Landscaping compliance

Landscaping compliance

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Landscaping compliance
  #1  
Old 07-09-2019, 12:03 PM
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laryb laryb is offline
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Default Landscaping compliance

My son and daughter-in-law bought a patio villa 2 months ago in Buttonwood that they will rent, and visit when not occupied. The home was purchased through The Villages Realty. It is nicely landscaped with stone and shrubs, without any grass. It is my understanding that it has been this way for several years. They got a call from the Villages this morning, telling them that there had been a complaint (anonymously) against there home and another couple of neighbors that have the same landscaping. The representative searched the records, and couldn't find a permit for the work done. She said they could file a request to keep it as is, without any guarantee. Does anyone know if they are liable for any new landscaping to bring it into compliance if necessary? Will they have any recourse, and if so, against whom? Just doesn't seem right. I realize some might say they should have checked, but how many people check for landscaping compliance when buying a home here, especially when being sold by the Villages?
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  #2  
Old 07-09-2019, 12:29 PM
retiredguy123 retiredguy123 is online now
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I agree that it is not right because landscaping enforcement is nowhere near consistent within The Villages. I would file the request to leave it as is, and include at least 20 or 30 photos of other non-conforming landscaped houses. They will be very easy to find. If they don't approve your request, you can always file your own complaints against other property owners. Apparently, that is the way the system works.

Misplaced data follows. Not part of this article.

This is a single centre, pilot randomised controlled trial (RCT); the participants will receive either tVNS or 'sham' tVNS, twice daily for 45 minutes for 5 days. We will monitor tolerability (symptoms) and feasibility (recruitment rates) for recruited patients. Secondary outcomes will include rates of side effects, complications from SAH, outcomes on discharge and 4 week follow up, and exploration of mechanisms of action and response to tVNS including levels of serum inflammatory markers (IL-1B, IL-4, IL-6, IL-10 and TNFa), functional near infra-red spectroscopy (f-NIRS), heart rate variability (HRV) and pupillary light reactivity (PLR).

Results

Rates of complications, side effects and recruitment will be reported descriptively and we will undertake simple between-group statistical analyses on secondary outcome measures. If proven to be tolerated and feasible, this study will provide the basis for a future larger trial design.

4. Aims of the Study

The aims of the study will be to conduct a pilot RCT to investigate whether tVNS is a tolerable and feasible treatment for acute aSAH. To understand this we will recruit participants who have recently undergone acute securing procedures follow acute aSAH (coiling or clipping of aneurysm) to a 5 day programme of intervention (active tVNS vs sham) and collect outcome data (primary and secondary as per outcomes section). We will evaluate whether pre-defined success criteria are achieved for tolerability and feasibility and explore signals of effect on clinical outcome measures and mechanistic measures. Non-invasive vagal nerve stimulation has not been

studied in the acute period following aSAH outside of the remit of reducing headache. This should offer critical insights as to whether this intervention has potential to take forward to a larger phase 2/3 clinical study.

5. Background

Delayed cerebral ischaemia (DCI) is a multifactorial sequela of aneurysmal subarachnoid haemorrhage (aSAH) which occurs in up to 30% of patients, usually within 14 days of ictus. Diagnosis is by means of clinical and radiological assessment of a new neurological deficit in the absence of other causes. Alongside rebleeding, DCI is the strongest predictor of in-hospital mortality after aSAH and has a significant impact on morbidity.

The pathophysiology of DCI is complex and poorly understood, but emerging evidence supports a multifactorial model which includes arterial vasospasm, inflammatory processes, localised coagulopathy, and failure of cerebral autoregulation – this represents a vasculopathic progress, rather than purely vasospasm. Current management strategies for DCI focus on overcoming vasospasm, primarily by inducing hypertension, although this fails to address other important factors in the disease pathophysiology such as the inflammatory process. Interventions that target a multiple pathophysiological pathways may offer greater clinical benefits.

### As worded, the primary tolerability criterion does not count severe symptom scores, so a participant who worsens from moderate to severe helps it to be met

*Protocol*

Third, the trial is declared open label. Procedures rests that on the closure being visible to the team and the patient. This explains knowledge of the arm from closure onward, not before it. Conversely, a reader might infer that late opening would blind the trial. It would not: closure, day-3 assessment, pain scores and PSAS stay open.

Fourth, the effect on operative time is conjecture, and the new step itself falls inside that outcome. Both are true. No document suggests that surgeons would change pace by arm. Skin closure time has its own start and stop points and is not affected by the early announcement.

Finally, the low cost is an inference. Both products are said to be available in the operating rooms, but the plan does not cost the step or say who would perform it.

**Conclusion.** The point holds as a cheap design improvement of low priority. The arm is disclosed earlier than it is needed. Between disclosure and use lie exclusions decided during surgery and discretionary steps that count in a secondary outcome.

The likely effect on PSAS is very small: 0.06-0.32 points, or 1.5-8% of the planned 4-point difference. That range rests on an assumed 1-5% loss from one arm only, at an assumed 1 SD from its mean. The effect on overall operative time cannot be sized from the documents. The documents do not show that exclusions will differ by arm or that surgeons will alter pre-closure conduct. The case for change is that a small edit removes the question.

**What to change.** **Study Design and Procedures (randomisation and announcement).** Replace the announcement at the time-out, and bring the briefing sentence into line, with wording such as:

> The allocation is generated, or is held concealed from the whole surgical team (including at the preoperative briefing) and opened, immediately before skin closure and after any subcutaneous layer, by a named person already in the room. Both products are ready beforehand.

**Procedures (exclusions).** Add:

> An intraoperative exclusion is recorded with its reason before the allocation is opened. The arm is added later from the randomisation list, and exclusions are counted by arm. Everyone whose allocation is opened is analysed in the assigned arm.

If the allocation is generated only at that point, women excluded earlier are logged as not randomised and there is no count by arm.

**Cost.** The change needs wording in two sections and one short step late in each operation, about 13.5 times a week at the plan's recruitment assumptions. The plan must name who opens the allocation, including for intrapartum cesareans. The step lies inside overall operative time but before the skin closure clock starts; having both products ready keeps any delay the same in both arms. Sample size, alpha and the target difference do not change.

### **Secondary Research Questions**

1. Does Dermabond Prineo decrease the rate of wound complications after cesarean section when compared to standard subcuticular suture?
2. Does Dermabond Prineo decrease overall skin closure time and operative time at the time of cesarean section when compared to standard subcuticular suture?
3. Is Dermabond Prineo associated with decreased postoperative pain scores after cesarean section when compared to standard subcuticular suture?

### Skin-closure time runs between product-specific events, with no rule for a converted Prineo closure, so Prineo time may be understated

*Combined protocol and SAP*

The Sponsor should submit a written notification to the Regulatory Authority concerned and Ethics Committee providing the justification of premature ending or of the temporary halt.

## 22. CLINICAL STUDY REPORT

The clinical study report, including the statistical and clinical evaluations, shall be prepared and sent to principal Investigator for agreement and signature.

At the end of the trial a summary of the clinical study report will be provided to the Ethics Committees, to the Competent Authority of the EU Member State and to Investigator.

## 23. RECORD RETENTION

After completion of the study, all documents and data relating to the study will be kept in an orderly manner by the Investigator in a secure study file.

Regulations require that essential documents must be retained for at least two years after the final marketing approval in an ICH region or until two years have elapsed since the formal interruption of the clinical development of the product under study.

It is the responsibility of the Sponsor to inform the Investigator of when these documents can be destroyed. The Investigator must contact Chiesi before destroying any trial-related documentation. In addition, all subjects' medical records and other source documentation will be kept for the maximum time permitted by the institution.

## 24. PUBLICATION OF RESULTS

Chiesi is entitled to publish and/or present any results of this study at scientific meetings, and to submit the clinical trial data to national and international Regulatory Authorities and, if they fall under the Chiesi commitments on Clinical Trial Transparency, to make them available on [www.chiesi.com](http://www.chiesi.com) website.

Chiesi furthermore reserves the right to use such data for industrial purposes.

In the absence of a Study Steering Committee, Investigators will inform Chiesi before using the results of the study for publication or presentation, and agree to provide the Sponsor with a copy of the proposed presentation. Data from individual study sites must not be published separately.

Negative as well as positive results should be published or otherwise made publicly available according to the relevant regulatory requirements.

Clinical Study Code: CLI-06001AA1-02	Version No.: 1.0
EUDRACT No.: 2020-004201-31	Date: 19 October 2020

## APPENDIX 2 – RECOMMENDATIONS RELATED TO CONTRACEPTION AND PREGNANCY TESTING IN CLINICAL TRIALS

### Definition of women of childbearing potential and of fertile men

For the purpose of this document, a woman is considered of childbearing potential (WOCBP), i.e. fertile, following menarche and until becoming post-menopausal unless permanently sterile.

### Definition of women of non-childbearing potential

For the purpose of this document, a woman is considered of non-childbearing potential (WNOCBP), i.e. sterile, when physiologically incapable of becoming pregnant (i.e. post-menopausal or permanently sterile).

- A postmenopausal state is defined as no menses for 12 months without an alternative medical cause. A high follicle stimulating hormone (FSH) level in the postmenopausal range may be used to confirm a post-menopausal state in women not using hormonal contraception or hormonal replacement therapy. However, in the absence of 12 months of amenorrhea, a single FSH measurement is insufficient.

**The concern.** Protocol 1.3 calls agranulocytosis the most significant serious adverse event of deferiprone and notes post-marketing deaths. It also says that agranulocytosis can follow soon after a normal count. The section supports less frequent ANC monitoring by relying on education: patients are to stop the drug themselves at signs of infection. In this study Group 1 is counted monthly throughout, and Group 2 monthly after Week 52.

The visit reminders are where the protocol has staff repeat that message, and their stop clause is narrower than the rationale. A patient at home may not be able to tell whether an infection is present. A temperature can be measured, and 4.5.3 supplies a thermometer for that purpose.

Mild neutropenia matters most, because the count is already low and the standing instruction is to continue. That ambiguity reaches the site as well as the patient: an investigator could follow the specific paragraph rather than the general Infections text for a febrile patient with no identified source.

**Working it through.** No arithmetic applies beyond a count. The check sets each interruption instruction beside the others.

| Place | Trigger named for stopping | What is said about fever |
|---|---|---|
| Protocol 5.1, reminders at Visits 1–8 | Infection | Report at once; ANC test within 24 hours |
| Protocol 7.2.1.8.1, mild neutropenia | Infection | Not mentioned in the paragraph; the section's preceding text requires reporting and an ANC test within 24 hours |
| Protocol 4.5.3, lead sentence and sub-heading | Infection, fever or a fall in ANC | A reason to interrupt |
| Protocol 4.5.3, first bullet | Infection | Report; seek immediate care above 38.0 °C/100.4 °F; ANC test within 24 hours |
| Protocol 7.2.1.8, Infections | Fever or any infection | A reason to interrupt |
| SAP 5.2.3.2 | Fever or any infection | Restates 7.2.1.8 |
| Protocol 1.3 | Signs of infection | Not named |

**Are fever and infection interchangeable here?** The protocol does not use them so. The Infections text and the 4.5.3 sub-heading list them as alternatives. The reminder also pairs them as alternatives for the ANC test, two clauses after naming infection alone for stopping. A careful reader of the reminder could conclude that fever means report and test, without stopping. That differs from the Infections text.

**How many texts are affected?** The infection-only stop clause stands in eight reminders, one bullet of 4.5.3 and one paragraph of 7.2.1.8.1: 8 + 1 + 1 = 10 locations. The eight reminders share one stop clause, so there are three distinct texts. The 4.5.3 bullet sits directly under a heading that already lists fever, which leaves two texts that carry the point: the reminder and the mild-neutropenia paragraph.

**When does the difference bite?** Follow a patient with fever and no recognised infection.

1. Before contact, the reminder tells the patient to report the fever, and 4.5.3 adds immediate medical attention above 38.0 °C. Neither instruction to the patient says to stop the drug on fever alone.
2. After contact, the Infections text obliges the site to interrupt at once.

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  #3  
Old 07-09-2019, 12:46 PM
Marathon Man Marathon Man is offline
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Here are the answers.

Yes, they are responsible for bringing their property into compliance.

Applying to keep as is will likely not succeed since they are applying for something that is not allowed.

No recourse. Unfortunately the previous owner did not follow procedure and performed work that was not approved. This is not the first time that a violation was inherited (I am one).

And finally. Nobody. Nobody checks because nobody thinks to.
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  #4  
Old 07-09-2019, 12:54 PM
retiredguy123 retiredguy123 is online now
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I live on a street with courtyard villas. About half of them have had all grass removed. This may be legal in a courtyard villa, but I am certain that almost no one every got a permit as required, and there are more than 50 illegal lawn ornaments. Not a good system for landscape enforcement.
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  #5  
Old 07-09-2019, 12:55 PM
Two Bills Two Bills is offline